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Employers Favor Increased Mexican Immigration

During the late-nineteenth and early-twentieth centuries, the U.S. passed a number of laws restricting immigration by nationalities seen as racially inferior. For example, the Chinese Exclusion Act of 1882 barred all immigration from China, while the 1917 Immigration Act expanded the ban to much of Asia and imposed a literacy test on all new immigrants. Not all Americans opposed non-white immigration, however. Employers in southwestern states like Texas and Arizona viewed Mexican labor as vital to the region's prosperity and successfully lobbied Congress to exempt Mexican immigrants from a literacy test requirement enacted in 1917. In 1920, as the Senate was considering suspending the literacy test for Mexicans, employers testified about why Mexican labor was important and why, in their view, Mexican immigrants posed no threat to the United States.

STATEMENT OF MR. ROY MILLER, REPRESENTING THE RURAL LANDOWNERS' ASSOCIATION, CORPUS CHRISTIE, TEX.

Miller: Now, let me just give you this viewpoint, which is ours. Southwest Texas—that is to say, that portion of the State which lies south of San Antonio, and from Victoria south—an area which is larger than many States of the Union, has been built up upon Mexican labor. The Mexican is indigenous to that territory. He was there before the white man came. As you well know, that section of Texas lying between the Nueces and the Rio Grande was a bone of contention away back before this Government went into Mexico. So when the white people went there and began this agricultural development they found the Mexican there, and he supplied the necessary labor which in other sections of the South has, until recent years, been supplied by the Negro. And so our agricultural development has been predicated and based entirely upon the aid of the Mexicans. It would not have occurred without his help.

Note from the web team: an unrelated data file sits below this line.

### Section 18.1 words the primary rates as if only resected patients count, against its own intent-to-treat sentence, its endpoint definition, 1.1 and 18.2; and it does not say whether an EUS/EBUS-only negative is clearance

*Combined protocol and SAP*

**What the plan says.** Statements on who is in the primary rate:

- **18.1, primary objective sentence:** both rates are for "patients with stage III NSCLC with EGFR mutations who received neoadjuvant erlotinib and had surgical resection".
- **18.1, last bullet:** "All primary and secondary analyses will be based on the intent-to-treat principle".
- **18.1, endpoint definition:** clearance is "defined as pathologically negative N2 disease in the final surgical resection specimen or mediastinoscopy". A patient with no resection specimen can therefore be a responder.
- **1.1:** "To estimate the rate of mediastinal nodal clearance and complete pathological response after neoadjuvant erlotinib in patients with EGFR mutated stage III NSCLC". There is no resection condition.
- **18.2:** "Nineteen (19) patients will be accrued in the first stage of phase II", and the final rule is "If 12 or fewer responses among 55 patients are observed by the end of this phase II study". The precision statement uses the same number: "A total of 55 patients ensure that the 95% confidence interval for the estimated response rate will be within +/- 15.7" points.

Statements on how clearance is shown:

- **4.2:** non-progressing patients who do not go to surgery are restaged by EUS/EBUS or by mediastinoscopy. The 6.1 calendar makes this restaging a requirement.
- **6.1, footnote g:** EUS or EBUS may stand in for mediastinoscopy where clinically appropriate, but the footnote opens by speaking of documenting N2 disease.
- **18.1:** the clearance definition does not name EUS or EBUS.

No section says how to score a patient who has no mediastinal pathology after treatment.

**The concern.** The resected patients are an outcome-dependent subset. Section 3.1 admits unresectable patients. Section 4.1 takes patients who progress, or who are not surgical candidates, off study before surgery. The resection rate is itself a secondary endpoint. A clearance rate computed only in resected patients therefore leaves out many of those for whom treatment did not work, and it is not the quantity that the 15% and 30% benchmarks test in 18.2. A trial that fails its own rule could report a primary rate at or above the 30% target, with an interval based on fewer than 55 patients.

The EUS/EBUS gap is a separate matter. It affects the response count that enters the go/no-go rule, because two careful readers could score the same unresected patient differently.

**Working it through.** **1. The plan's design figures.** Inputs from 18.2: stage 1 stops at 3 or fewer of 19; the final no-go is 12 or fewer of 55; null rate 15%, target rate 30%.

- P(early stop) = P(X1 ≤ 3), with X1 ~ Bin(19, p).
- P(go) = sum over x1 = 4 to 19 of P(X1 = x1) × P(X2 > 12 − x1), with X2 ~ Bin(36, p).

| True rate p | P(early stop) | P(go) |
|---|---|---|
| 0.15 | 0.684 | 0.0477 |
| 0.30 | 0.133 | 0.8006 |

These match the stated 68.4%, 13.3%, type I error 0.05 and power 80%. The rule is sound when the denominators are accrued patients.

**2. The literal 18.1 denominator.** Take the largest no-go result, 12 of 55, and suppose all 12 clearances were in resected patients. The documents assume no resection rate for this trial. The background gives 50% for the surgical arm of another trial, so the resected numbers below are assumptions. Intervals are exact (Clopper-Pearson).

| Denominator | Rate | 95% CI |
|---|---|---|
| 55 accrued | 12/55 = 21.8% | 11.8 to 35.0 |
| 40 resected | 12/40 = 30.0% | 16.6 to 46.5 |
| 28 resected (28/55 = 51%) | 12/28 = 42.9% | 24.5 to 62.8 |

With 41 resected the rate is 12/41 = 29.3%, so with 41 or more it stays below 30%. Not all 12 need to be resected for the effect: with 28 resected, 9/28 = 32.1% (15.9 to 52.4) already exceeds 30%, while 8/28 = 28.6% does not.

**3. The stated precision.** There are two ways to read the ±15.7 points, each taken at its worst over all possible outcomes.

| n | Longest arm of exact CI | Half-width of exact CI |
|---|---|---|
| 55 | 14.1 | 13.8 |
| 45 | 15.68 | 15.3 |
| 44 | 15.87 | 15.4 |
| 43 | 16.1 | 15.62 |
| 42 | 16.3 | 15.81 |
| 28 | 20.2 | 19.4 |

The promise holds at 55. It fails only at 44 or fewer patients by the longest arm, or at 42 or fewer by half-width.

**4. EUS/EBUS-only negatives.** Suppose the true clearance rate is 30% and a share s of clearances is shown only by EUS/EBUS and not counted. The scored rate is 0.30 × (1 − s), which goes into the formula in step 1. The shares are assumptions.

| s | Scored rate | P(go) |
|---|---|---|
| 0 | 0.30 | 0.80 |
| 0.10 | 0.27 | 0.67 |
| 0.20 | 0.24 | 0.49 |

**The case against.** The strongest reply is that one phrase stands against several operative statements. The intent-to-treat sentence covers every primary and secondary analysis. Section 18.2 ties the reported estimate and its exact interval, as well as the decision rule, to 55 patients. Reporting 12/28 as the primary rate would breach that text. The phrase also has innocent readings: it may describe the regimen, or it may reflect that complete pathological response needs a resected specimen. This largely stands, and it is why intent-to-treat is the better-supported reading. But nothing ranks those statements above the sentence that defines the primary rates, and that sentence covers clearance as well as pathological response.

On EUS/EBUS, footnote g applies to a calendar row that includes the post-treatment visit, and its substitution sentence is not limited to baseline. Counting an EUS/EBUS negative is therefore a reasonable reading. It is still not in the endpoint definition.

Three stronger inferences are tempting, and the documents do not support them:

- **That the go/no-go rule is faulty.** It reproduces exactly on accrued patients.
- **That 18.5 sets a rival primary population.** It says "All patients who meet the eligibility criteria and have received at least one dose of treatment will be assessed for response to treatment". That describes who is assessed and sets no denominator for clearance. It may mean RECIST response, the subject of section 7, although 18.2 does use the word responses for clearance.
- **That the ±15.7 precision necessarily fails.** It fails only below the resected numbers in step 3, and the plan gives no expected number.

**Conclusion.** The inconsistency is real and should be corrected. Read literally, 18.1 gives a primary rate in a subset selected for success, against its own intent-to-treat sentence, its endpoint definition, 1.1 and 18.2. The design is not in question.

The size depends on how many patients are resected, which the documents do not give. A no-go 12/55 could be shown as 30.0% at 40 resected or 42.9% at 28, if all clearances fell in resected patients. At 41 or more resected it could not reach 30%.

Senator King: There is one more question I want to ask: Do any of these Mexicans who come to the United States for agricultural labor belong to the Carranzistas, or any of the revolutionary parties there?

Miller: Senator, I do not believe they know a thing in the world about it—the ones we get in our country. They are an ignorant class. They are peaceable, and they are docile. I do not really believe they know who the President of Mexico is. The truth of the matter is, we people who live in that section believe the trouble with Mexico is that the people are hungry, and they will follow this leader, or that leader, or any other leader who will offer to feed them and give them clothes; and they know absolutely nothing about the cause that he represents. I think one of the greatest services the people of this country could render the people of Mexico to-day would be some arrangement whereby they could come across and help us and get paid for it. That would do more than anything else to tranquilize conditions on the border.

Source | Hearing on S. J. Res. 66, Before the Committee on Immigration, 66th Cong. (1920).
Creator | United States Senate
Item Type | Government Document
Cite This document | United States Senate, “Employers Favor Increased Mexican Immigration,” HERB: Resources for Teachers, accessed December 17, 2018, https://herb.ashp.cuny.edu/items/show/2251.

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